Breast cancer foundation Susan G. Komen for the Cure has reversed its decision to stop funding cancer screening referrals by Planned Parenthood, according to a letter from founder Nancy Brinker first obtained by Tom Benning at the Dallas Morning News and posted on the organization's website.
The letter reads in part:
Our original desire was to fulfill our fiduciary duty to our donors by not funding grant applications made by organizations under investigation. We will amend the criteria to make clear that disqualifying investigations must be criminal and conclusive in nature and not political. That is what is right and fair.
Our only goal for our granting process is to support women and families in the fight against breast cancer. Amending our criteria will ensure that politics has no place in our grant process. We will continue to fund existing grants, including those of Planned Parenthood, and preserve their eligibility to apply for future grants, while maintaining the ability of our affiliates to make funding decisions that meet the needs of their communities.
It's not entirely clear what this means. Since their initial announcement on Tuesday, Komen representatives have offered an avalanche of shifting explanations for their decision to stop funding Planned Parenthood. Those justifications have ranged from a new policy forbidding funding any organization if it or one of its affiliates was under any kind of government investigation to arguing that the problem was that some Planned Parenthood affiliates offered referrals instead of mammograms. But other organizations that received grants from Komen (such as Penn State) were not held to the same standard regarding investigations, and the probe of Planned Parenthood, initiated by an anti-abortion Republican congressman, was seen by critics as political witch hunt. There are problems with the referral argument, too. As my colleague Kate Sheppard wrote on Thursday, criticism of Planned Parenthood over not performing mammograms was something of a "red herring," because "If you have health insurance and a primary care physician or gynecologist, that is generally the person who will refer you for additional care if they find reason for concern after an initial screening. But if a woman doesn't have insurance or a regular doctor, clinics like Planned Parenthood are her point of entry."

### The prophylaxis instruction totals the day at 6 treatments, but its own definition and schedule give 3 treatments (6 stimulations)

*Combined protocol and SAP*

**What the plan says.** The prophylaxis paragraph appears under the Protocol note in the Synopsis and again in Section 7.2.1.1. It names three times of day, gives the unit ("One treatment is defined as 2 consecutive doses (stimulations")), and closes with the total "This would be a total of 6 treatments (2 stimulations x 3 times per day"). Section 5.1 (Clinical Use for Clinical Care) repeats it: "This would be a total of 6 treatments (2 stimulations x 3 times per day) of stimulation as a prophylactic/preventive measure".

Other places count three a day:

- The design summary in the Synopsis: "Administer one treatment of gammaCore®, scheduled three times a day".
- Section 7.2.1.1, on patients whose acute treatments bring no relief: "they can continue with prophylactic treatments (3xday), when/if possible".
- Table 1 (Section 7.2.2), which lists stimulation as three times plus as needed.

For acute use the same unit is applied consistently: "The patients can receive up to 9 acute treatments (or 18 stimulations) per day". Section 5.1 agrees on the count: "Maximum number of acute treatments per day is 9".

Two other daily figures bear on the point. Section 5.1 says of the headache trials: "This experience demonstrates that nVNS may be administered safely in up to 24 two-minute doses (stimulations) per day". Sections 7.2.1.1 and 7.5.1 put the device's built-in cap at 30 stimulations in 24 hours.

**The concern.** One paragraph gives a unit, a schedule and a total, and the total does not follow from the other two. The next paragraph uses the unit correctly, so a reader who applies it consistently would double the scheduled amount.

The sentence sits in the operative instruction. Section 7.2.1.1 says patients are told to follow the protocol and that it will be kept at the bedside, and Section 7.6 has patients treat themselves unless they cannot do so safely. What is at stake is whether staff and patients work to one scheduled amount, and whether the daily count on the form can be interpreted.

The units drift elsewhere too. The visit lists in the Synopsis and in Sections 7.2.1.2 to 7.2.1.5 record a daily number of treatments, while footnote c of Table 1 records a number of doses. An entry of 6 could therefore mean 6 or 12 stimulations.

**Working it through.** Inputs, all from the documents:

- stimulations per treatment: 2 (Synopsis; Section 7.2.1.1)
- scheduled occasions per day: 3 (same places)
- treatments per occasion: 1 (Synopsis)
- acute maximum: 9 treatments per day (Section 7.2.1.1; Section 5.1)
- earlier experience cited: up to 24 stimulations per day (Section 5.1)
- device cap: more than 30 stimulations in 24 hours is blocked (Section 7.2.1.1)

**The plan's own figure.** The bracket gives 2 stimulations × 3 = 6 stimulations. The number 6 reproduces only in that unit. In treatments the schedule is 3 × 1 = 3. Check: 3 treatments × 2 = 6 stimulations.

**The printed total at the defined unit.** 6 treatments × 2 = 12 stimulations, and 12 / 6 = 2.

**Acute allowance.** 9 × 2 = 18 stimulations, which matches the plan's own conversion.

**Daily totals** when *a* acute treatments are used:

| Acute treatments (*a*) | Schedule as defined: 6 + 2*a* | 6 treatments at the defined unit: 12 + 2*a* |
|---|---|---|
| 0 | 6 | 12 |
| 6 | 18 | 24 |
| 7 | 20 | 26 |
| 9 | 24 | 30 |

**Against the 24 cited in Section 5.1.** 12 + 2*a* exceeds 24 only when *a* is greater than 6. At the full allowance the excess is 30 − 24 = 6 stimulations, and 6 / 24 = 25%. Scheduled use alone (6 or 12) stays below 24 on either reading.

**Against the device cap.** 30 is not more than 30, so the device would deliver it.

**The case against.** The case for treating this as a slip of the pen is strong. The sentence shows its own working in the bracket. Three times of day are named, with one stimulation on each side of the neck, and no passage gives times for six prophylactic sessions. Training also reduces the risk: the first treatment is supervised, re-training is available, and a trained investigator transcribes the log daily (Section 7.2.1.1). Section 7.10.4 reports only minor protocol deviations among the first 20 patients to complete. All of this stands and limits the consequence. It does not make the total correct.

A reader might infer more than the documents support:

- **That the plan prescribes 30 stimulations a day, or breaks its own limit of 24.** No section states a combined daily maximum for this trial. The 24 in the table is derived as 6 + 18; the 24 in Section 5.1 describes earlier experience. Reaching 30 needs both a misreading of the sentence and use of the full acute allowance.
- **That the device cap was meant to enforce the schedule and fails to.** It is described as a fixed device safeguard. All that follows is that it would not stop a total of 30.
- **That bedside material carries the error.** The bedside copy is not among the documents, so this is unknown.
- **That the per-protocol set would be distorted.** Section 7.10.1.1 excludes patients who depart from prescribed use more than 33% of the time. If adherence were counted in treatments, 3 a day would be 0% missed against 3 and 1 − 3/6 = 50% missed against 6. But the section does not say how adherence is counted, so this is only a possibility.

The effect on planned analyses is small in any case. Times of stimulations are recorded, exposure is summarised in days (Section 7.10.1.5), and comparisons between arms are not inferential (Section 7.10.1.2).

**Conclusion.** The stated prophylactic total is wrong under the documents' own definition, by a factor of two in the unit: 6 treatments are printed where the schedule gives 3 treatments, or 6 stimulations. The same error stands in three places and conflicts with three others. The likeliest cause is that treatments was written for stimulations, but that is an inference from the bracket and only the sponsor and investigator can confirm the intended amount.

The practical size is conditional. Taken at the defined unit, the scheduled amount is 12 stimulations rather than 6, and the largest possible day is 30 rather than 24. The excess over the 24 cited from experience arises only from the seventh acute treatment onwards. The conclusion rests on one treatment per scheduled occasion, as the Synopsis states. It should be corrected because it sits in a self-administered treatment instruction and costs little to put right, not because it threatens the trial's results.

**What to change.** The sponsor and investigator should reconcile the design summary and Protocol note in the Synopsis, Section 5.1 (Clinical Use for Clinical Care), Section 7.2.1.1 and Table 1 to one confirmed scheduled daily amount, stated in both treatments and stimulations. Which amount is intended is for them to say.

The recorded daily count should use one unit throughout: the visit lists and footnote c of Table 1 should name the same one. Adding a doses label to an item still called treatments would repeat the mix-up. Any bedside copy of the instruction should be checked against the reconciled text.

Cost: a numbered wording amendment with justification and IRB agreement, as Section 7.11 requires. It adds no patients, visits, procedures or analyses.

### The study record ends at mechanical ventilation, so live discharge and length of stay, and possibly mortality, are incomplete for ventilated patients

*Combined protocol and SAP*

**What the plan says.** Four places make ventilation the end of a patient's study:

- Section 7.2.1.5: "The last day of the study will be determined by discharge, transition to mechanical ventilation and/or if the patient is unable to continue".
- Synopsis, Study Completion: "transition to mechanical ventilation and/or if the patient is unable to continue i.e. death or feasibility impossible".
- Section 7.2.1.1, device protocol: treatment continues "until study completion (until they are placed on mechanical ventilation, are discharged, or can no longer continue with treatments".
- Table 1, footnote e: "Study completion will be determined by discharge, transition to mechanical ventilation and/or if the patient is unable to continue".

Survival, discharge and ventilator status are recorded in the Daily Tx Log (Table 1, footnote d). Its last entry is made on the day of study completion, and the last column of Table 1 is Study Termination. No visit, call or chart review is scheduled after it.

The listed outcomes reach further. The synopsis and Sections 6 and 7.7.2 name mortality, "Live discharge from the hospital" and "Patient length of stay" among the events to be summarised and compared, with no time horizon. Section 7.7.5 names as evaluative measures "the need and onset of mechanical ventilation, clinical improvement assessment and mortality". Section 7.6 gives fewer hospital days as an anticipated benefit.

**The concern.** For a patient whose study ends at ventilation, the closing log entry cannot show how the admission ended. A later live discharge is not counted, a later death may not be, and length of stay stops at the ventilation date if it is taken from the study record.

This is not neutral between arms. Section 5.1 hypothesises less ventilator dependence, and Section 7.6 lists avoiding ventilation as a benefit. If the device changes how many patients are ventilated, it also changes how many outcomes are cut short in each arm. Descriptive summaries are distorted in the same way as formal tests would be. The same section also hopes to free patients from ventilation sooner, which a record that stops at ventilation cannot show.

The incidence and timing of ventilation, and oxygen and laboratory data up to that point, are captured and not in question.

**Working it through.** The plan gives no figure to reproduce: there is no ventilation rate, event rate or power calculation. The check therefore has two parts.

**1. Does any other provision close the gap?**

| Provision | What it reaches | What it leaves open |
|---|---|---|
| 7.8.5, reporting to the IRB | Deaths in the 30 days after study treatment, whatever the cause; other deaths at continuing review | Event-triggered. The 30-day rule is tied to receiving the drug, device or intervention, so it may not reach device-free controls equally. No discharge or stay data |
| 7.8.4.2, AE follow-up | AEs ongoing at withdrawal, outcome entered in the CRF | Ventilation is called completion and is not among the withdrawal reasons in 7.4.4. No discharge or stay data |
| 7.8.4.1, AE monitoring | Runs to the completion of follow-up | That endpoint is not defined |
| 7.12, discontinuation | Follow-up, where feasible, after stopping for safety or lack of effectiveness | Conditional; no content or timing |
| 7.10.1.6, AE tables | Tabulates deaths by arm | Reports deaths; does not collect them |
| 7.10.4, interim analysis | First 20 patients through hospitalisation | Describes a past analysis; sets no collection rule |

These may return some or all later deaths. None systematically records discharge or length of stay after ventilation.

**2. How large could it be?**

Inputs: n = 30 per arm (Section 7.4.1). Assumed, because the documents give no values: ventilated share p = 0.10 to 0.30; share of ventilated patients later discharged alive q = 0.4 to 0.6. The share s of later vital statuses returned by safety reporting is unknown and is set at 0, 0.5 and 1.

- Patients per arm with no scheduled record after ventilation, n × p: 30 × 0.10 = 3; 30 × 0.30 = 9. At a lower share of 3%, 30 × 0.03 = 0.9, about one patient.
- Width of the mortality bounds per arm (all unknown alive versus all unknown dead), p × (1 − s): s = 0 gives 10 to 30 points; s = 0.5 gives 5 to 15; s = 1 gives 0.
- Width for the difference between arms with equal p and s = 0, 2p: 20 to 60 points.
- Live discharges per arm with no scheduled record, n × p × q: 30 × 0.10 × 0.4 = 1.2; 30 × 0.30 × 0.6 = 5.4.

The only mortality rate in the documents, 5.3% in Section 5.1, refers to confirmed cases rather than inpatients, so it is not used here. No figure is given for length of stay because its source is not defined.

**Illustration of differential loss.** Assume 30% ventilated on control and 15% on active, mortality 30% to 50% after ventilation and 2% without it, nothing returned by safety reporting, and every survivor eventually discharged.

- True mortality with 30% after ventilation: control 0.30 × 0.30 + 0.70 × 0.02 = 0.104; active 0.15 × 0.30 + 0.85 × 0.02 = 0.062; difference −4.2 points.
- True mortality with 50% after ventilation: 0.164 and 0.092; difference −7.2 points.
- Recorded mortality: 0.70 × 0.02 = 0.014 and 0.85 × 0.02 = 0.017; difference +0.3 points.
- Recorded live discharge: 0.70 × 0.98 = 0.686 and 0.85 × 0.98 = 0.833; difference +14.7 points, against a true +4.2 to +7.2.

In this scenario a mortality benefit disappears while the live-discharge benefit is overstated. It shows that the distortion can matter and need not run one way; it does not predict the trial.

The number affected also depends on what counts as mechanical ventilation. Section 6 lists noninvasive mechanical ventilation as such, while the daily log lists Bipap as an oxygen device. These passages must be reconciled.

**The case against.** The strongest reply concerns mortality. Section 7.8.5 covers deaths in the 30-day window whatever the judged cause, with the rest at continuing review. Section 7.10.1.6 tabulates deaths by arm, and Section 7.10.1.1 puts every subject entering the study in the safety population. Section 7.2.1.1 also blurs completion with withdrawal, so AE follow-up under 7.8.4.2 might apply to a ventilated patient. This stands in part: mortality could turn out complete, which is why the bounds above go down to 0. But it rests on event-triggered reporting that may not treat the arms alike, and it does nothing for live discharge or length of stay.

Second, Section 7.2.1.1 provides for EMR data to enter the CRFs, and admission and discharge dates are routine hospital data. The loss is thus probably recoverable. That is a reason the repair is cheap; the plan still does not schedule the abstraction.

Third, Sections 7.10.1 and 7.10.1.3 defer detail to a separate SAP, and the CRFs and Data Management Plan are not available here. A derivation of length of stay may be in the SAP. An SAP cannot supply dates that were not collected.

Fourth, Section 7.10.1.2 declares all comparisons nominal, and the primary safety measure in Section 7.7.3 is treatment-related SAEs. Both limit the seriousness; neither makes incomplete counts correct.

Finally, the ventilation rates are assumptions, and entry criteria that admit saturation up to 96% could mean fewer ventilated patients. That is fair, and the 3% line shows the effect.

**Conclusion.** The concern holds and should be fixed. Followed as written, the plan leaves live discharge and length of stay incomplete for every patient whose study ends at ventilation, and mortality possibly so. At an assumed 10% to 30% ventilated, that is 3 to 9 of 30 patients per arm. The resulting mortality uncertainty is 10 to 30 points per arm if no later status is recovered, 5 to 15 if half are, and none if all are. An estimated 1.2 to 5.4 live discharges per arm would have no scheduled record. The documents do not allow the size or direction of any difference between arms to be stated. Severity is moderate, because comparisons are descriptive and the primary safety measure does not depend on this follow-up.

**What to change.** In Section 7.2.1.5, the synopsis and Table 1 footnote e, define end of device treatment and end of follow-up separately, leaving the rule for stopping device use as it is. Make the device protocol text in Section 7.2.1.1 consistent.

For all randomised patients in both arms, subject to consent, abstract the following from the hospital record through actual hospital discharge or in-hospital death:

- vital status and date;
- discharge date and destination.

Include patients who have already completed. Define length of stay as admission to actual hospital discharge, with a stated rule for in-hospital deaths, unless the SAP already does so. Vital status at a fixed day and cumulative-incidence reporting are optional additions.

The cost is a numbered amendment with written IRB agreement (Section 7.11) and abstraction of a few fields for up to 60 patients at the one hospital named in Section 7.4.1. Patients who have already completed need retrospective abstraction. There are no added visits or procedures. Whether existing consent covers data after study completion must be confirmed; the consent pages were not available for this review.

Given what Komen officials have said about their new standards requiring direct services, Friday's letter leaves one big question—whether Planned Parenthood meets Komen's criteria for future grants—still unresolved. Komen has not responded to journalists' requests for clarification, telling the Washington Post's Ezra Klein that its statement "speaks for itself."
Throughout the backlash, Komen's leadership insisted its decision to cut off funding to Planned Parenthood was not political. Although Brinker herself is a former Bush administration official and has given thousands of dollars to Republicans over the years, Komen has not been widely seen as a partisan organization. But Karen Handel, Komen's senior vice president for public policy, is a former Republican secretary of state from Georgia who is avowedly anti-abortion. A report from Jeffrey Goldberg at The Atlantic suggested the Planned Parenthood decision had been "driven" by Handel, and the new standards were a mere pretext for eliminating Komen's funding for Planned Parenthood. (No retraction or correction has been made, and Goldberg says he stands by his reporting.) On Friday morning, Goldberg posted internal memos from Komen instructing employees on how to properly spin the decision.
The outcry seems to have helped fundraising at both organizations. On Thursday, both Komen and Planned Parenthood announced large donations, with New York City Mayor Michael Bloomberg pledging $250,000 to Planned Parenthood and Brinker saying that contributions to Komen were up "one hundred percent."
UPDATE: A Komen board member tells the Washington Post's Greg Sargent that "It would be unfair to expect the group to commit to future grants."
UPDATE II: Planned Parenthood sends out a statement saying:
In recent weeks, the treasured relationship between the Susan G. Komen for the Cure Foundation and Planned Parenthood has been challenged, and we are now heartened that we can continue to work in partnership toward our shared commitment to breast health for the most underserved women. We are enormously grateful that the Komen Foundation has clarified its grantmaking criteria, and we look forward to continuing our partnership with Komen partners, leaders and volunteers. What these past few days have demonstrated is the deep resolve all Americans share in the fight against cancer, and we honor those who are at the helm of this battle.
The crucial question remains whether or not that partnership actually exists after today, or whether this is just a more amicable divorce.